It looks as though I will now have to check the BCLDB retail price list weekly (as I've been told they update it weekly) to see if the retail prices remain the same or if they've been changed. No sense in me getting price sheets printed for my hospitality customers as they could all be out of date by they time they are printed.
As with the majority of changes that came about with the updating of BC's antiquated liquor laws, they've managed to bungle another one and the final consumer is the one who pays the price.
A very abbreviated version of my rant as I have to go check and see if retail prices have changed since I started this rant.
We felt it was time for Vancouver to have a unique, style-forward festival. What makes Farmhouse Fest unique?
Well, let’s start with the experience of drinking great beer. We Chose Saisons and Wild Ales For a Reason Drinking a great beer is more than just putting the liquid into your mouth and swallowing. It’s an intense sensory event. Look at how the colour of the beer catches the sun’s rays. Listen to the faint pop of the slowly dissipating head. Stick your nose in the glass and breathe deeply. Faint hops? A bit of fruit? Maybe some acid? Then take a sip, close your eyes and enjoy the cool breeze blowing over you.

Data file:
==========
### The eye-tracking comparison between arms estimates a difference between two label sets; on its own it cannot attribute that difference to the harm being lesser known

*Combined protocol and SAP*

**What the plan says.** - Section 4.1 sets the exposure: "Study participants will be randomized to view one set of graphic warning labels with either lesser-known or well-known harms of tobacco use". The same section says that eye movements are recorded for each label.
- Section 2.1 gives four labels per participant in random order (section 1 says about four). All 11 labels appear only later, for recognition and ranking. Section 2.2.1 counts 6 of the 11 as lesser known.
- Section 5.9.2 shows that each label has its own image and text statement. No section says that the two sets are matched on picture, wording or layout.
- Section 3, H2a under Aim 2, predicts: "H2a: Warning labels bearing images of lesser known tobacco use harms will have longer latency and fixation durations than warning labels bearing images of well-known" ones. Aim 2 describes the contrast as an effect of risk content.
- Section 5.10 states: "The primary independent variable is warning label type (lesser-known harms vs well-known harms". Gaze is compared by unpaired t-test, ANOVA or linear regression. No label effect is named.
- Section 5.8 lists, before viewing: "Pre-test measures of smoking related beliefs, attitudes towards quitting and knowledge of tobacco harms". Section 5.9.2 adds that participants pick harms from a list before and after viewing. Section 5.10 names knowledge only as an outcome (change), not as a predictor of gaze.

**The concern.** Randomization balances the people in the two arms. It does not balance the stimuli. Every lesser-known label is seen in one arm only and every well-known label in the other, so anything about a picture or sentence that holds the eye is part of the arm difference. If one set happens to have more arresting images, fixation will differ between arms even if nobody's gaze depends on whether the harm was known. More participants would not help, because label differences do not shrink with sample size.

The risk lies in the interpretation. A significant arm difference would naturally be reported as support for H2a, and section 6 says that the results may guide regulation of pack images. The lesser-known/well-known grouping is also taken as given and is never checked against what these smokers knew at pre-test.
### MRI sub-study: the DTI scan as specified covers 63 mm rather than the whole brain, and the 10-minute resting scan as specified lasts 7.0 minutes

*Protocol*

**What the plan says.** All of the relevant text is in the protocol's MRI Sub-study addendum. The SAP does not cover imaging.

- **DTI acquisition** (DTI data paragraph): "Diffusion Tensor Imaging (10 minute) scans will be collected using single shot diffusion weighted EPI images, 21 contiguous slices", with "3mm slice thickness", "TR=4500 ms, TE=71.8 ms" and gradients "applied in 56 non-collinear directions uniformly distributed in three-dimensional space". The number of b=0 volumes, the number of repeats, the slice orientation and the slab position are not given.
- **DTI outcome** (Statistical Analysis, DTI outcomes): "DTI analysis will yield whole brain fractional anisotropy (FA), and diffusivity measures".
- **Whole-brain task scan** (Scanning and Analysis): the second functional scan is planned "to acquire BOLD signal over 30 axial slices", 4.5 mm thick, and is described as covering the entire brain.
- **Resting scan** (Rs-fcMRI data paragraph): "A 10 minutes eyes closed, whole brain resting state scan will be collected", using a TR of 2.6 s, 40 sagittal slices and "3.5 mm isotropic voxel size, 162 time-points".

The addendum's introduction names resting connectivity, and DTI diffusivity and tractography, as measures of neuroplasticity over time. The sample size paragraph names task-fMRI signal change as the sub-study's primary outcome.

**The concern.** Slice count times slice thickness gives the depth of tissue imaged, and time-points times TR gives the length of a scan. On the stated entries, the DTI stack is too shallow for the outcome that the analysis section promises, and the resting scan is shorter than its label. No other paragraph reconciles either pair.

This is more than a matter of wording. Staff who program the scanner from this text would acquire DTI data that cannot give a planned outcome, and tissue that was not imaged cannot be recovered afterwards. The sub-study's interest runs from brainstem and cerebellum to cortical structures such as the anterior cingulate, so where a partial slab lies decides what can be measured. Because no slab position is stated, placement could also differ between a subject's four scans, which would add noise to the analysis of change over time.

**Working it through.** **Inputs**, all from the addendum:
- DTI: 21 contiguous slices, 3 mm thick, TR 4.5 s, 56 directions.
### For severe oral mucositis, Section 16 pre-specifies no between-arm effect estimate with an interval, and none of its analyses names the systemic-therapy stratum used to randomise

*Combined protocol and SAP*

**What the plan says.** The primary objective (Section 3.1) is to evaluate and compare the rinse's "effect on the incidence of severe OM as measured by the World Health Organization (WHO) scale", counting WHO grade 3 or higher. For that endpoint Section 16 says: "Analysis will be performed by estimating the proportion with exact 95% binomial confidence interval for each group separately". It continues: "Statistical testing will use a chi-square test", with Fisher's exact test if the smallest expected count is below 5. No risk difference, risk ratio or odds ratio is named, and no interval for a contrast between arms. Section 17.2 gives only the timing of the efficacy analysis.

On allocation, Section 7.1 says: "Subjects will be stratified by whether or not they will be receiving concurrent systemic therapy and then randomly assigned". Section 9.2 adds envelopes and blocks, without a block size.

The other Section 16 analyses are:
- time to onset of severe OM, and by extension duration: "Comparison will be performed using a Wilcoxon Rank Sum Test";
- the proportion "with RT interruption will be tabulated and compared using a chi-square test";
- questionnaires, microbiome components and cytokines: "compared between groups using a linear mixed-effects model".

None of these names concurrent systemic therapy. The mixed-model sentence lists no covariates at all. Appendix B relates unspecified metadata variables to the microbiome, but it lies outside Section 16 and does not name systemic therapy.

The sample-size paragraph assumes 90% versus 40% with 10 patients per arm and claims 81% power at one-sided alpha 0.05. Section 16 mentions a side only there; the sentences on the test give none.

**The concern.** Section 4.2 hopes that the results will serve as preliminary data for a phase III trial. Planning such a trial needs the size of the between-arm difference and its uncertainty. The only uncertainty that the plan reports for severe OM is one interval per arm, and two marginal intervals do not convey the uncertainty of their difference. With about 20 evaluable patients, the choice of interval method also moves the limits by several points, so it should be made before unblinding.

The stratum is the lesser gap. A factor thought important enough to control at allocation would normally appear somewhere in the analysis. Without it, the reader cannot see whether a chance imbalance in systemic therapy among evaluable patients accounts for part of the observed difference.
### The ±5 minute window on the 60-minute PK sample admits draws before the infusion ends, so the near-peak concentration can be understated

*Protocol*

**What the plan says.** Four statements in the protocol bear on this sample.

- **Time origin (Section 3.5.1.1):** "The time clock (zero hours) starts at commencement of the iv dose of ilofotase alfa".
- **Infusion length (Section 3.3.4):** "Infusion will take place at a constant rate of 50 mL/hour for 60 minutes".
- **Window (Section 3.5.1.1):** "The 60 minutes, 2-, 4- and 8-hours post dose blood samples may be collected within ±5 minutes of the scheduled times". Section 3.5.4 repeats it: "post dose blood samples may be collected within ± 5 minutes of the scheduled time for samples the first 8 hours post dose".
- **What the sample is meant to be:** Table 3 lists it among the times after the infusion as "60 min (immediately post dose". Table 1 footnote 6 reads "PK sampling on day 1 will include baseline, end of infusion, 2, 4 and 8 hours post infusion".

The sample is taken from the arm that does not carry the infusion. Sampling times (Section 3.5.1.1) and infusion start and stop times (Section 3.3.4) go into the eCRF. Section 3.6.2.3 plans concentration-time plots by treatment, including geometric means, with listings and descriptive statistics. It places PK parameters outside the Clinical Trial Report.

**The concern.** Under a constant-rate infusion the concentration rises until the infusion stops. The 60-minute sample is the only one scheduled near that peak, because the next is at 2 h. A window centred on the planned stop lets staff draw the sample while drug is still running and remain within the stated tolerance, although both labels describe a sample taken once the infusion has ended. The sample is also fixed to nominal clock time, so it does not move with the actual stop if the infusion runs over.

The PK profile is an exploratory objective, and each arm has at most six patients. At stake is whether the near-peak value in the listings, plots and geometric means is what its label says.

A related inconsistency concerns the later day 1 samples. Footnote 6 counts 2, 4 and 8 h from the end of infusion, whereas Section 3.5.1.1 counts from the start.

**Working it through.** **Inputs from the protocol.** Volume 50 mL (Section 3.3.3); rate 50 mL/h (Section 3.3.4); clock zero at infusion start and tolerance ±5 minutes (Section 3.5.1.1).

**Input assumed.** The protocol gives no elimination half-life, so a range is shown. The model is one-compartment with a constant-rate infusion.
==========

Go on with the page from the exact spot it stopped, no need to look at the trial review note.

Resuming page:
Hosting a festival outside isn’t just a location variable. It’s a deliberate decision made to reinforce the connection between what’s in your glass, and what’s in your surroundings. At the UBC Farm, those surroundings include forest, hop bines and an apple orchard. Beer doesn’t spring forth from nothingness. It’s planted, cultivated, harvested, and meticulously crafted into a delicious final product.
Join us Saturday, June 27 from noon to 6:00pm at the UBC Farm 3461 Ross Drive, Vancouver for an incredible craft beer experience.